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Carlton Hill Bird Conservation Area

General Site Information: Carlton Hill BCA consists of the entire Carlton Hill Multiple Use Area. It is a 2,580 acre area of grassland and shrubland habitats located in the town of Middlebury, Wyoming County. These habitats support a diversity of bird species including a number of species at risk such as Henslow's sparrow (threatened), northern harrier (threatened), grasshopper sparrow (special concern), horned lark (special concern), and yellow-breasted chat (special concern). There are also some upland forest, riparian forest, and small wetland areas that provide habitat for pied-billed grebe (threatened).

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Carlton Hill BCA Management Guidance Summary

Site Name: Carlton Hill

State Ownership and Managing Agency: Department of Environmental Conservation

Location: Carlton Hill Multiple Use Area, Town of Middlebury, Wyoming County.

Size of Area: 2,580 acres

DEC Region: 9

Vision Statement: Maintain and enhance the grassland habitat present to ensure continued use by grassland birds. Maintain early successional habitats to prevent reversion of these areas to forests.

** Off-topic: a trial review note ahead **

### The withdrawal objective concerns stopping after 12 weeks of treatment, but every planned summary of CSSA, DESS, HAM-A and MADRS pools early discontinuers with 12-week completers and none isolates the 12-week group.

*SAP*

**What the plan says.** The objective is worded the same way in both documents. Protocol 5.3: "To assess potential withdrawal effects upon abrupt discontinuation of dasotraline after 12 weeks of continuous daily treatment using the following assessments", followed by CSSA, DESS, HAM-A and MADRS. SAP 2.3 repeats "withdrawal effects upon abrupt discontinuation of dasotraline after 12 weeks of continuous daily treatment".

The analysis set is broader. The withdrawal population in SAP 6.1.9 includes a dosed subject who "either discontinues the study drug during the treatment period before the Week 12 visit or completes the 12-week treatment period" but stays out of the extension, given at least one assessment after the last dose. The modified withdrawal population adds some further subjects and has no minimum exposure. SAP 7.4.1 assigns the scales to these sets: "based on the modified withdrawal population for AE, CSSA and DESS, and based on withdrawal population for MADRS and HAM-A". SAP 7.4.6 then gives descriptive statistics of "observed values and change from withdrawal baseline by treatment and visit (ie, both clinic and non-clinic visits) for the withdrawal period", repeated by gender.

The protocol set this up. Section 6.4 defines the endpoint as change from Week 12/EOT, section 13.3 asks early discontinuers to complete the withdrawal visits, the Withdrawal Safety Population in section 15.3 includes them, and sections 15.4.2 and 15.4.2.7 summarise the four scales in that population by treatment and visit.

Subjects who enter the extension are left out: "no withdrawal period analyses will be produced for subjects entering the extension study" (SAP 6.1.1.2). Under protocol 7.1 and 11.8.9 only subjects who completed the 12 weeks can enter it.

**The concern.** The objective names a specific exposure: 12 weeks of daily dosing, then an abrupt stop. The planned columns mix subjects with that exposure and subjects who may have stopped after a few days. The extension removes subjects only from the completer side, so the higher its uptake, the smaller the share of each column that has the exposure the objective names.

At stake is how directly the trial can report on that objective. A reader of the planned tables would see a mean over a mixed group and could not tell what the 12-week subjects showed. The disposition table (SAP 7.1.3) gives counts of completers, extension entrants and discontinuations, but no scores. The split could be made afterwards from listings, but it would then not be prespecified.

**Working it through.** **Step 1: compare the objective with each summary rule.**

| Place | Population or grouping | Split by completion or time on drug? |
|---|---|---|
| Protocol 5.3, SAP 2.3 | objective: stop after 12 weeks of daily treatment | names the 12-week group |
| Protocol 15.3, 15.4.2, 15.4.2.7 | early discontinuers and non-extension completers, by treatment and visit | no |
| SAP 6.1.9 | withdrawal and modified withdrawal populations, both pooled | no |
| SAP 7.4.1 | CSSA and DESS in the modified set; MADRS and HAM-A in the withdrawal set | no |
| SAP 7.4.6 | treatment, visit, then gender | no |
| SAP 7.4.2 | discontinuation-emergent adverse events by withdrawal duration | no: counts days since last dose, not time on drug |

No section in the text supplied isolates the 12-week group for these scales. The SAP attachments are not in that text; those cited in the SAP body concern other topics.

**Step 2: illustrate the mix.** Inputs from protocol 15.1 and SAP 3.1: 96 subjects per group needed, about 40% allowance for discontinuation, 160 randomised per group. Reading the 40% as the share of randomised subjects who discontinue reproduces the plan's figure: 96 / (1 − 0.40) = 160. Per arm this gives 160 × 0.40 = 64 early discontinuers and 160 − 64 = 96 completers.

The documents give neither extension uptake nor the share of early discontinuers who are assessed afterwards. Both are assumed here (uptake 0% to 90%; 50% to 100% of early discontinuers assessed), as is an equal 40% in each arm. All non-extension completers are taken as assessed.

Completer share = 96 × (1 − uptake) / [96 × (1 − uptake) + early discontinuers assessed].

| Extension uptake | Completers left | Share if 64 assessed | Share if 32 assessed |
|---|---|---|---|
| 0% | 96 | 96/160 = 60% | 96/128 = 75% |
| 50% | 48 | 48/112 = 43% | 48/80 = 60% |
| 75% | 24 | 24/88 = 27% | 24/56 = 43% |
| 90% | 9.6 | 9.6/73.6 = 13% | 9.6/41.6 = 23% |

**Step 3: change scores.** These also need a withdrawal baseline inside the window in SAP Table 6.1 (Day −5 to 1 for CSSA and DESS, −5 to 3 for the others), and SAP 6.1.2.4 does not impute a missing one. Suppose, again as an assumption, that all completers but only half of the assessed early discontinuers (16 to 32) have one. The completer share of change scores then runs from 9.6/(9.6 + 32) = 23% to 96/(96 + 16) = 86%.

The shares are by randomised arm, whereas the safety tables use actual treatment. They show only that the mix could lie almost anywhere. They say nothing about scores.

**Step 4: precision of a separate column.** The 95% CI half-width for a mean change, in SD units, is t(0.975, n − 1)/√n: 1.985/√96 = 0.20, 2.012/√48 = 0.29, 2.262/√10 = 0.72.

Key BCA Criteria: Diverse species concentration site; individual species concentration site; species at risk site (ECL §11-2001, 3.e, f, g, and h). Species of interest include: Henslow's sparrow (threatened), northern harrier (threatened), grasshopper sparrow (special concern), yellow-breasted chat (special concern), pied-billed grebe (threatened), horned lark (special concern). The WMA supports a variety of other grassland and shrubland species, as well as forest and wetland species. Henslow's sparrow may be extirpated. Grasshopper sparrow was once common, but is believed to have declined markedly. Pied-billed grebes and yellow-breasted chats are present in very low numbers.

Critical Habitat Types: Large contiguous areas of grassland and shrubland.

Operation and Management Considerations:

  • Identify habitat management activities needed to maintain the site as a BCA.